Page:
Perched on the rocky hills of Umbria, Italy is the small city of Orvieto. The city is known for its cosmopolitan atmosphere, the magnificent Cathedral of Orvieto, and the world-class Orvieto Classico wine. In the early centuries of the middle ages, the city even held the honor of being the pope’s residence as evidenced by the Palazzo del Capitano del Popolo and the military history of the Albornoz fortress. More than the sprawling culture and history of the surface, this small town also has a lot to offer beneath the surface in its series of underground caves called the Orvieto Underground.
The Discovery of the Orvieto Underground
The Orvieto Underground was discovered in the 1970s by a group of speleologists, scientists that study caves. The discovery was brought about by a landslide which caused huge chunks of the Orvieto City’s Rupe to break down near the famous Duomo, the Orvieto Cathedral. The incident concerned the citizens and many other people around the world that worried about the preservation of the cultural legacy of the city.
However, the landslide also revealed gaps and contoured windows along the flanks of the Rupe. The group of speleologists took the opportunity to explore these caves and debunked the myth that there was nothing to be found beneath the city of Orvieto. The Orvieto Underground was a series of caves akin to a labyrinth composed of 1,200 grottos, reservoirs, wells, and tunnels.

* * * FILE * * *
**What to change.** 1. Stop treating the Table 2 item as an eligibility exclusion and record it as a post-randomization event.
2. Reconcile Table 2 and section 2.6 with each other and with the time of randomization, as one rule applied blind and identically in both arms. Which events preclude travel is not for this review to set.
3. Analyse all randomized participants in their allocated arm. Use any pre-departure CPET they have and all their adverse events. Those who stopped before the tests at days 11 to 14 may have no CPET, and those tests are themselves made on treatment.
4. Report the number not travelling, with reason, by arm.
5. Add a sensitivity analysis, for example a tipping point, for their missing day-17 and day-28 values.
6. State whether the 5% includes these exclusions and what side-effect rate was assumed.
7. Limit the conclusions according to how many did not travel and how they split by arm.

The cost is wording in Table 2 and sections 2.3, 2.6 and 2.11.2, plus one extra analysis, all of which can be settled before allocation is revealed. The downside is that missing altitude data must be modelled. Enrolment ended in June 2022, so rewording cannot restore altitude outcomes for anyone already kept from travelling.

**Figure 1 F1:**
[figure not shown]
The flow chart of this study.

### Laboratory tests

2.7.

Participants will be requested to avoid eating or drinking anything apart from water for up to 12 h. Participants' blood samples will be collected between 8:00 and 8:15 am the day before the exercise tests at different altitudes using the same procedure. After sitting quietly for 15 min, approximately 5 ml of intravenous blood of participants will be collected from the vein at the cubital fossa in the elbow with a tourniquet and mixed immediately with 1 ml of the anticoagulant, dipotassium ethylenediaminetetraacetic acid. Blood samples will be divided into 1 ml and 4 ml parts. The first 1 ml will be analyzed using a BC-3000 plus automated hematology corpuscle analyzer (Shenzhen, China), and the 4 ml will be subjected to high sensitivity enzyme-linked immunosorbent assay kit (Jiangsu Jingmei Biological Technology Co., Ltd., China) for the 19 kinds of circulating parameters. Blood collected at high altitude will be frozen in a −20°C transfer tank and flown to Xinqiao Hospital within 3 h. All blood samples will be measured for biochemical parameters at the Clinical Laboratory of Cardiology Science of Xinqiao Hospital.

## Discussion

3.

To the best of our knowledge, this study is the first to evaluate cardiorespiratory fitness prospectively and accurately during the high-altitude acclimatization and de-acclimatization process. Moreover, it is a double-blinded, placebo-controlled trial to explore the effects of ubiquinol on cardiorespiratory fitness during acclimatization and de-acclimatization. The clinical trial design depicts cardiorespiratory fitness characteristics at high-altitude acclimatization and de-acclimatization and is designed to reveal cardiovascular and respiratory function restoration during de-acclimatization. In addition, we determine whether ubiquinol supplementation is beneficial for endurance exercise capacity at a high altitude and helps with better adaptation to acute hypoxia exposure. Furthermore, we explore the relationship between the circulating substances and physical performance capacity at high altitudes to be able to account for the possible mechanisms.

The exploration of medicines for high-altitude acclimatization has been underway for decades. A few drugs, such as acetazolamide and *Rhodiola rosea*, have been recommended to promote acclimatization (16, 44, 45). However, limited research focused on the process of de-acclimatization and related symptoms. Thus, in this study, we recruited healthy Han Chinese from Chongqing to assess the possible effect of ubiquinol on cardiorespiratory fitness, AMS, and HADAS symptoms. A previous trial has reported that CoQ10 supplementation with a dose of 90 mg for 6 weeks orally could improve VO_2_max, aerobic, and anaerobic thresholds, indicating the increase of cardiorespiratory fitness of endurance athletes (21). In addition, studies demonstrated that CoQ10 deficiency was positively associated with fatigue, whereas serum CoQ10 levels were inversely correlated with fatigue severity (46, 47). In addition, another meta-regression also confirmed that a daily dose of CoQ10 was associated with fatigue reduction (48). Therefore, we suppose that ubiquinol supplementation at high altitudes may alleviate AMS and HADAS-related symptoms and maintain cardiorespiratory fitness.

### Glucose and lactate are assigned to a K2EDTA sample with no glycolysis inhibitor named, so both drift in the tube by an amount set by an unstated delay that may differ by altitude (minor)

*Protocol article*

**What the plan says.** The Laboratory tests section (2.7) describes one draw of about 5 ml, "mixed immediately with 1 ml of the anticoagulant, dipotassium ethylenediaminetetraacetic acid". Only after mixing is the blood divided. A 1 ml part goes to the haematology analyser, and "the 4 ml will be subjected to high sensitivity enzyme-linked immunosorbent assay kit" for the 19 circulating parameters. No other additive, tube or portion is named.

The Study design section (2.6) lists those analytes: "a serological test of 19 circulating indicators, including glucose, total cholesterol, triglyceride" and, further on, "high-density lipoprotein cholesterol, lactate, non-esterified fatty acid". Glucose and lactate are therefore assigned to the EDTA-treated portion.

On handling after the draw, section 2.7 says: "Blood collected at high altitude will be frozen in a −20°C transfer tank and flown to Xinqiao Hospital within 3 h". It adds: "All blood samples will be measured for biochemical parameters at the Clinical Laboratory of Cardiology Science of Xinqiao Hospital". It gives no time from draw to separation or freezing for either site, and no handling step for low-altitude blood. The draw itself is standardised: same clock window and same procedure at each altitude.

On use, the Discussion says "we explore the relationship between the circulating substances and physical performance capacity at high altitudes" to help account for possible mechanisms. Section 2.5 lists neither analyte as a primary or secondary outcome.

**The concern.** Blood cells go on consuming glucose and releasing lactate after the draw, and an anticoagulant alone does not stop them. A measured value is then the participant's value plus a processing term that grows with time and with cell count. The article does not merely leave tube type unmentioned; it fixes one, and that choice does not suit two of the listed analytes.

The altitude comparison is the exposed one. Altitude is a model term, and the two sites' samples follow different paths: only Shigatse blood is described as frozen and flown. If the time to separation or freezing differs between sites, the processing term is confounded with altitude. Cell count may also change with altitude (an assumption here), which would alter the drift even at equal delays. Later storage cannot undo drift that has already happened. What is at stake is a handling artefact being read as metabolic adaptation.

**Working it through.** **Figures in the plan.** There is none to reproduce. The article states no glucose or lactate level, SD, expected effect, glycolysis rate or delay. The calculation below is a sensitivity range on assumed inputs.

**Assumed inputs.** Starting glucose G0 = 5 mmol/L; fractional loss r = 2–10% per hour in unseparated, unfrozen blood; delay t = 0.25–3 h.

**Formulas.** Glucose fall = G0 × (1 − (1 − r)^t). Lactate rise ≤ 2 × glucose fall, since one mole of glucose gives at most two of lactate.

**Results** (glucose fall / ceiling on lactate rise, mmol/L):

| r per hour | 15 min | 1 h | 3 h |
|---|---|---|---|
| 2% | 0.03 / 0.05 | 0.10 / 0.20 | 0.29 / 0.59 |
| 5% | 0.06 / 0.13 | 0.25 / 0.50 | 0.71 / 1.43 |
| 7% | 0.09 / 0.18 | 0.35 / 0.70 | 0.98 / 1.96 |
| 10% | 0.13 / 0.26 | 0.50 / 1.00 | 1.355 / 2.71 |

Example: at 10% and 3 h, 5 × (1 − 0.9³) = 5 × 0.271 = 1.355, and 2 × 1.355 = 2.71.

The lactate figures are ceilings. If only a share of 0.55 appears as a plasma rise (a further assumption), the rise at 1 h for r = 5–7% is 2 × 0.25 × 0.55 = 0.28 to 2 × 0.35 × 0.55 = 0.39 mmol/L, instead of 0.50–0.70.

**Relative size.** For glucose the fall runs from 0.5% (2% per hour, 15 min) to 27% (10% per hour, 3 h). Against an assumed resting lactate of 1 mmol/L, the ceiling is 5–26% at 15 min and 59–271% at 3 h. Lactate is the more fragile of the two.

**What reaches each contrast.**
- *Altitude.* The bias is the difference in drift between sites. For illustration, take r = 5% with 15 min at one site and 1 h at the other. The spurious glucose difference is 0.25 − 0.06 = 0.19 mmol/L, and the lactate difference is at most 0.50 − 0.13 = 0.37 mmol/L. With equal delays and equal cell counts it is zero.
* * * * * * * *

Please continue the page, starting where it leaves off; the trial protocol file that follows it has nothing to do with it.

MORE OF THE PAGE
Historical Significance of the Caves
More than two millennia ago, when the city of Orvieto was still the land of the Etruscans, and the present town was just beginning to form its foundations, the citizens atop the cliff tunneled under their homes into the soft tunnels underneath in search for wells of water. It served the purpose of a place for keeping their pigeons, and rooms or areas conducive for temperature-controlled storage. The walls filled with pockets of holes made for storage can still be seen in the underground today. During the latter part of the medieval period, the small city of Orvieto began to grow rich and prosperous, and the citizens started to find another purpose for the network of caves underneath the city. Many of the caverns in the underground were repurposed to serve as production workshops for the city’s ceramics while some of the materials that they used such as soft stone for making cement were mined in some of the quarries. Other citizens made use of the big caves to produce the region’s prized olive oil.
During World War II, some parts of the Orvieto Underground served as a refuge for the citizens of the city during bombings. Orvieto was declared an Open City at some point in the war which spared it the fate of other towns during air raids. However, the city was very close to the railways, so there was still a lot of conflict in the area between the Germans and members of the Allied forces. At present, many of the citizens still use the underground caves that are located beneath their homes. Although to maintain the stability of the city’s structure, further tunneling into the underground caves has been prohibited.